The note came home yesterday that the GAA was starting back training for hurling this morning at 10am. The Littlest Little One got all excited. Then,
‘What’s hurling?’ she asked.

I could feel the ground under me shake as my grandfather spun in his grave. A Kilkenny hurler himself, when he moved to Kildare, he took his passion for the world’s fastest field game with him. He loved everything about it – the speed and the skill and the camaraderie. For years, he was an integral part of his local GAA club. I have an abiding memory of him, in his workshop fashioning hurlies from ash. I remember watching with awe his fluid skill in reaching in and extracting the hurl from the pale wood. It was pure sorcery.

Both my girls arrived at the pitch today to give it a bash (literally!). In conversation, I mentioned to the coach that my late grandfather had been a Kilkenny hurler, and that my uncle led his own team to county victory on more than one occasion.
‘Pedigree!’ the coach shouted. ‘Lock the gates!’
I’m pretty sure he was just kidding,

The girls had great fun, and can’t wait to play again next week.  I think the Biggest Little One, in particular, has found her sport. She seems to have a greater instinct for hurling than for (Gaelic) football.  When she heard that my eldest brother had also hurled in his day, her anticipation of his February visit doubled.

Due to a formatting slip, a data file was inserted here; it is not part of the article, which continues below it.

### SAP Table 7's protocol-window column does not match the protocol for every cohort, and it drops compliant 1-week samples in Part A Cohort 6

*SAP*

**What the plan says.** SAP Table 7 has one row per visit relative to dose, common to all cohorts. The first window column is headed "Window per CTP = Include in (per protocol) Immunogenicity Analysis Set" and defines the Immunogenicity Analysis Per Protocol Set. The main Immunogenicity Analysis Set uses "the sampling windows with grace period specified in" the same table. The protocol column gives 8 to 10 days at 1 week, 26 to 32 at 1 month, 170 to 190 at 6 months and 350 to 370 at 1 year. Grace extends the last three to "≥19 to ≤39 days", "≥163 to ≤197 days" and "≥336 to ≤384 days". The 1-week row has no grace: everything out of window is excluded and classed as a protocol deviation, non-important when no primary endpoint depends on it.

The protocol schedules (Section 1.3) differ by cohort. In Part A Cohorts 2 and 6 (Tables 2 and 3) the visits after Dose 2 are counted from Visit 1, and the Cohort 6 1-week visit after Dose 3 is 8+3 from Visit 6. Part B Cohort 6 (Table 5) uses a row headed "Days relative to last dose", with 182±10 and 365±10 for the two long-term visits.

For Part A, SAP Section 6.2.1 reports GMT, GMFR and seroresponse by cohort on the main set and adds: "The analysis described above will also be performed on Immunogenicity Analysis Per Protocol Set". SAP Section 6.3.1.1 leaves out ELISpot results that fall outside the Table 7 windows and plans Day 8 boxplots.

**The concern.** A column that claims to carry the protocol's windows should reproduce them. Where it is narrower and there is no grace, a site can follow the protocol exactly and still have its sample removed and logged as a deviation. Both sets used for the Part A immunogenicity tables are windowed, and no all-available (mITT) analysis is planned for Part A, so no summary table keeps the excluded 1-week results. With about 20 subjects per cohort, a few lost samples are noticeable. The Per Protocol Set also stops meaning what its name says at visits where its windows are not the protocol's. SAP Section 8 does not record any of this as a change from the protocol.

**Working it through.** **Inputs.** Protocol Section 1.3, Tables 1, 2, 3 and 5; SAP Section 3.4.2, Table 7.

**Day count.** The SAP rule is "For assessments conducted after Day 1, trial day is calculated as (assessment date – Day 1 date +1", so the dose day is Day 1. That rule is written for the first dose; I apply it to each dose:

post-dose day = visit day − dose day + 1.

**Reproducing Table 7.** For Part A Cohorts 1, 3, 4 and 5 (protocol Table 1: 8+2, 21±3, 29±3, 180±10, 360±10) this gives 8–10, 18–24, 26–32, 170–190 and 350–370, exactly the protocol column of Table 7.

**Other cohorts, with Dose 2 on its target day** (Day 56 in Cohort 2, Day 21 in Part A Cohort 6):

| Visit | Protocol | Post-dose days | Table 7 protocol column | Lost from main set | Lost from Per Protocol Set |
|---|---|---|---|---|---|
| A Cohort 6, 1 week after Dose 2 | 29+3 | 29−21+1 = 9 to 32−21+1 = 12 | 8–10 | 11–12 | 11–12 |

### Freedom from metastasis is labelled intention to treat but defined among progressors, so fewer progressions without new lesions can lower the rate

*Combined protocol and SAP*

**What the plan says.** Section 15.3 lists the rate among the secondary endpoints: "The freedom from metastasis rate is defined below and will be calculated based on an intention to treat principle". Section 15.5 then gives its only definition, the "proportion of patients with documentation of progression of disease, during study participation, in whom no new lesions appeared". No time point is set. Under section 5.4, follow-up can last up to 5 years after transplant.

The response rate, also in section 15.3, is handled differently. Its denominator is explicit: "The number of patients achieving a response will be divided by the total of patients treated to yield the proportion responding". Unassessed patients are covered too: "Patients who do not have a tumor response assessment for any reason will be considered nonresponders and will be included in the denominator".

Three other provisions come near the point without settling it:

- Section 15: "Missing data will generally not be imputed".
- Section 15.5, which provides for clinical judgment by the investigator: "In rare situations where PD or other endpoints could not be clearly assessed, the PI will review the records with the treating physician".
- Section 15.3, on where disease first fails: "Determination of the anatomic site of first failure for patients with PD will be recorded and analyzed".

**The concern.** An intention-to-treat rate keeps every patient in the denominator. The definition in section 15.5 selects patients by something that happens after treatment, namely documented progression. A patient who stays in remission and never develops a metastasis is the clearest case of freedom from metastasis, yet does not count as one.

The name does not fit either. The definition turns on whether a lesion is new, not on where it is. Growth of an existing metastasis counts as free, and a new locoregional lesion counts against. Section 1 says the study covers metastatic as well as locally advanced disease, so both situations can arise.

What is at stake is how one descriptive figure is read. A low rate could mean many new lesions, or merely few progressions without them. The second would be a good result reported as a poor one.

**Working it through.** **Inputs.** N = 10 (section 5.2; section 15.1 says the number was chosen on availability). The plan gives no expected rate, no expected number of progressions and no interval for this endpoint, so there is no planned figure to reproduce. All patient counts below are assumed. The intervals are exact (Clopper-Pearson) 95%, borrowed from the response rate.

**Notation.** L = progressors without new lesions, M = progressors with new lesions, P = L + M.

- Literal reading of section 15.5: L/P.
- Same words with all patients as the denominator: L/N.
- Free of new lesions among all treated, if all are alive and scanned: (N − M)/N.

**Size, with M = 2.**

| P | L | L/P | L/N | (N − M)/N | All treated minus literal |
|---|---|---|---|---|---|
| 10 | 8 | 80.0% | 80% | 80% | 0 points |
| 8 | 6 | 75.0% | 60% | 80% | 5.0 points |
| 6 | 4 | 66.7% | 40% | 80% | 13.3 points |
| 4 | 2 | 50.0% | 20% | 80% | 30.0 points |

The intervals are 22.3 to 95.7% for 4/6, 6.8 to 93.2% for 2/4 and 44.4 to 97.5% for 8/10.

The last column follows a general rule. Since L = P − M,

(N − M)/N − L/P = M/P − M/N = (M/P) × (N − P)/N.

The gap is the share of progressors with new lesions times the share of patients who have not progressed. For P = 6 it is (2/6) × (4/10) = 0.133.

‘Great!’ she said. ‘I can play with him when he gets here.’

I smiled. There was something that just warmed the cockles of my heart seeing my half-Indian baby, with her plait swishing around her bottom, wielding a hurley and getting excited about displaying her skills to her uncle in a few weeks.

There was a tremendous sense of connectedness as I watched both my children clashing ash in pursuit of a sliotar. It was like there was a fine thread connecting them to the generations before them.  I remembered something Bishop Eamonn Walsh had said at my late grandfather’s funeral. Specifically addressing the grandchildren he told us:
“Remember this, in each of you there is a part of him.”
As I watched my children play my grandfather’s sport, I realised that there is a part of him in them, too.

Pedigree? Tradition? Culture? Just a bit of fun? Or a mix of all four? Whatever it is, I’m glad the note came home and I’m glad my girls can’t wait to get their helmets on and their hurlies back in their hands next week.